Wednesday, May 23, 2007

Is Small the Next Big?

And How Did Things Get to Be that Big Anyway?

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There is a growing consciousness in the country that a lot of things need to shrink. A lot of things have gotten to be just too big. Look around and you will see the proof everywhere . . . from the size of our food portions to the proportions of our homes.

Since 1987 the diameter of an ordinary bagel has ballooned 3 inches and the calorie count has jumped a whopping 250% percent from 140 to 350. The average cookie has increased from 1.5 inches to 3.5 inches. Muffins have mushroomed from 1.5 ounces to 4.5 ounces while French fries have been supersized from 2.4 ounces to 6.9 ounces.

But that is just food. Look at what has happened to the size of our houses. For each year below the average square footage of a new home built that year is shown:


See my post of March 29th for a more in-depth discussion of this phenomenon.

Can things continue to grow bigger and bigger relentlessly forever? More and more people are concluding that they cannot. At the fifteenth annual meeting of the Congress for the New Urbanism in Philadelphia last week, there was evident a growing consensus that a lot of things have to get smaller and get smaller fast.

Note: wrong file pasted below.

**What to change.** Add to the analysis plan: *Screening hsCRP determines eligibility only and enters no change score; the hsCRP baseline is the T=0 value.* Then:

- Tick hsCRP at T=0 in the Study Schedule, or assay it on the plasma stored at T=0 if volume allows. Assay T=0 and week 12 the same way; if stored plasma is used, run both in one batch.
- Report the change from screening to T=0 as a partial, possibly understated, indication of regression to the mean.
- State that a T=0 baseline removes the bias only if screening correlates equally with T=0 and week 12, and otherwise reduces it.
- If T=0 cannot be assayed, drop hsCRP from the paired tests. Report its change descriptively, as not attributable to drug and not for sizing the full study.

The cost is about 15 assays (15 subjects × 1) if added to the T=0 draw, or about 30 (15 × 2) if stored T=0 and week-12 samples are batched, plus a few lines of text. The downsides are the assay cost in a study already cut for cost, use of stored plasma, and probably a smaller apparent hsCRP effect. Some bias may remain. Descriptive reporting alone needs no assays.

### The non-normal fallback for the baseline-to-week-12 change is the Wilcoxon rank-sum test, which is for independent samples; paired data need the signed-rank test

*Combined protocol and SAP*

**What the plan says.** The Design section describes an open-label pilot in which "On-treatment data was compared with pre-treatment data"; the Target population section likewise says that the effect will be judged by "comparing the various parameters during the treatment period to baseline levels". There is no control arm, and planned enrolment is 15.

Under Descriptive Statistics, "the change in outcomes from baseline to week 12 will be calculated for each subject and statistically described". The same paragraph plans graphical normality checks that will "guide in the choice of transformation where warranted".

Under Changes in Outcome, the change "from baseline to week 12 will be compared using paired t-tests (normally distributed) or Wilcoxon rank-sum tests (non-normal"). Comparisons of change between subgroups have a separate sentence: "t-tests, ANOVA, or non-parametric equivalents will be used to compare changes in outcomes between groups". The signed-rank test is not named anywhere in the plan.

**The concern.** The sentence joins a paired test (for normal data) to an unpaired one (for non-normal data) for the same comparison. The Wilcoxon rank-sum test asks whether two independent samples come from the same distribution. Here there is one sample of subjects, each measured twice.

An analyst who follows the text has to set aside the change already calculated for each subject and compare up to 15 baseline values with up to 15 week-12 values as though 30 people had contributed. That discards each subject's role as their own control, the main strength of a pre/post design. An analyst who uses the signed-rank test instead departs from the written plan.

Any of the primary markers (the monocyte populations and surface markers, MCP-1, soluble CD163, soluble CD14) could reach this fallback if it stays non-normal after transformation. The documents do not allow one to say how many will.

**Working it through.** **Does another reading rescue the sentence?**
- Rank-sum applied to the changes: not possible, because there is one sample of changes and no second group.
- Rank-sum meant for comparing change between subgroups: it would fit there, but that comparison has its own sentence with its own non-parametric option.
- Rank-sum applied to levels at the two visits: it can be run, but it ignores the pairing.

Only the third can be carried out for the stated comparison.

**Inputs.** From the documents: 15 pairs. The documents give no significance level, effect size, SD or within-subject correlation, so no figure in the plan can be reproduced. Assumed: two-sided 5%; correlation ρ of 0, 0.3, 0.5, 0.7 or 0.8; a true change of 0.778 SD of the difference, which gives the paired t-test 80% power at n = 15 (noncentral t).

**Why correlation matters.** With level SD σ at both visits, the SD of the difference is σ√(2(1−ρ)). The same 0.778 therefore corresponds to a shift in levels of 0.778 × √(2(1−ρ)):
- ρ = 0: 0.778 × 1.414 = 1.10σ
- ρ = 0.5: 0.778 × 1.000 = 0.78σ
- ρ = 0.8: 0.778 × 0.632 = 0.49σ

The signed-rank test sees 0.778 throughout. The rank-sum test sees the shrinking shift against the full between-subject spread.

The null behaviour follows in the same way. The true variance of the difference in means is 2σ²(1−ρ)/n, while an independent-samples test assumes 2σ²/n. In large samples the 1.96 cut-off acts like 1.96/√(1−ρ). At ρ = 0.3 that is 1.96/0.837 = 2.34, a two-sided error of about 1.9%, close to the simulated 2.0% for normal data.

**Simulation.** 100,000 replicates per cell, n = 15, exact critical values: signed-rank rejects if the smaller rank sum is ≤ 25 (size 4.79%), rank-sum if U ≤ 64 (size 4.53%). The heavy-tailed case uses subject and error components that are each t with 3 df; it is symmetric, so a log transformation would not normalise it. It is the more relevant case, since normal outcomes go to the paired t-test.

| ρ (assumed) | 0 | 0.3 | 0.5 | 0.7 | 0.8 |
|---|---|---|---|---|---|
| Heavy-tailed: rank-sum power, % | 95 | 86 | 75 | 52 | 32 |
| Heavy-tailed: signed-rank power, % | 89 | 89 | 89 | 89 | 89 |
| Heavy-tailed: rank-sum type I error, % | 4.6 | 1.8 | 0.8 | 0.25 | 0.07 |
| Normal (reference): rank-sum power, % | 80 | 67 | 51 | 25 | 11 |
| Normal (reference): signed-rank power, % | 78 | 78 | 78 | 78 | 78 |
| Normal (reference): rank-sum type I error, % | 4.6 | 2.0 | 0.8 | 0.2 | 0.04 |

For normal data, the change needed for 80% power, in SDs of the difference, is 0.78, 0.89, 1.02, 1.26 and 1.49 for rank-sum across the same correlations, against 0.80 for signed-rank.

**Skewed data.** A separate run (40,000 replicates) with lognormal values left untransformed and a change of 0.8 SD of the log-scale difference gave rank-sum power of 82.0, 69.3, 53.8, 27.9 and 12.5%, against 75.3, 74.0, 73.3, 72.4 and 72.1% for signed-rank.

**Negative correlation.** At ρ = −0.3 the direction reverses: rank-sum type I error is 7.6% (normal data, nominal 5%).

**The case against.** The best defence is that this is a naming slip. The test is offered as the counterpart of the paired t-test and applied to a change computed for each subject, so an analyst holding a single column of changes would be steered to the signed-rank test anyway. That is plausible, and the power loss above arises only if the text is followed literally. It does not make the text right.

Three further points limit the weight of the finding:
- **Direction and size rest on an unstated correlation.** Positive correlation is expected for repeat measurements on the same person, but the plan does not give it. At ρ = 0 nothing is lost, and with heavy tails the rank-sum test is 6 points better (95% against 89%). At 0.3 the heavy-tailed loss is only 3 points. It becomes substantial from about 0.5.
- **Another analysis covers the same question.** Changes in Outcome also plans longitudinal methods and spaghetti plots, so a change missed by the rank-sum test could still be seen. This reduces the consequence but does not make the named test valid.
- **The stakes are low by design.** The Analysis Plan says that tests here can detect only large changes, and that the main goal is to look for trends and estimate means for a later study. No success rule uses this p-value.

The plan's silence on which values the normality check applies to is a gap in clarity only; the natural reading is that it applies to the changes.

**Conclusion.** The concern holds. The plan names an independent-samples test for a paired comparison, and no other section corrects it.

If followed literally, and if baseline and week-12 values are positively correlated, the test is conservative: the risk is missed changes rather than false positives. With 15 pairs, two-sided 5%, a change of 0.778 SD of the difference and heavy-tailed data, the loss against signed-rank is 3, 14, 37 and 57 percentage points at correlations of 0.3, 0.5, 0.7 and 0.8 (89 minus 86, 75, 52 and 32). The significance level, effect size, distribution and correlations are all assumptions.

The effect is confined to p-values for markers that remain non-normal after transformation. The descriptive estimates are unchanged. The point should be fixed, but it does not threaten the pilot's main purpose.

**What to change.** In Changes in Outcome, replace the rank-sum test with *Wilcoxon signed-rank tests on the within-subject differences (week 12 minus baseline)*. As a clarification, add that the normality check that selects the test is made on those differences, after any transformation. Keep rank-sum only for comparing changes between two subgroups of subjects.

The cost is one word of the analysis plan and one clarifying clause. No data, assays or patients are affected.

We need to have a smaller carbon foot print to have any hope at all of slowing the course of global climate change. That means smaller, more energy efficient cars, more reliance on mass transit and increased use of alternate modes of transportation ranging from the bicycle to good, old fashioned walking. It means smaller houses too. It means green building and it means smart growth and new urbanism and traditional neighborhood development.

The growing series of books that started with Sarah Susanka’s The Not So Big House (see and the rapidly rising popularity of the Katrina Cottages originally designed by Marianne Cusato (see now being marketed in kit form by Lowe’s are but a few of the clues that the movement to get smaller is getting bigger.

From the size of the food portions we eat to the size of houses we live in and every thing in between, it is time now to reassess just how much “Bigness” we can take. Small is the next Big.

Be sure to visit the website for Omaha's first new traditional neighborhood:

Click here to see the site plan : and notice the variety of lot types that will accommodate the smaller dwelling unit. In Omaha’s first new traditional neighborhood development (called for short a "TND"), you will find row house lots, live/work lots, cottage lots, village lots and accessory dwelling units over garages in the alleys. All of these, plus apartment flats in apartment mansions and over retail spaces, will offer the choices for smaller houses and dwelling units that people are seeking in bigger numbers.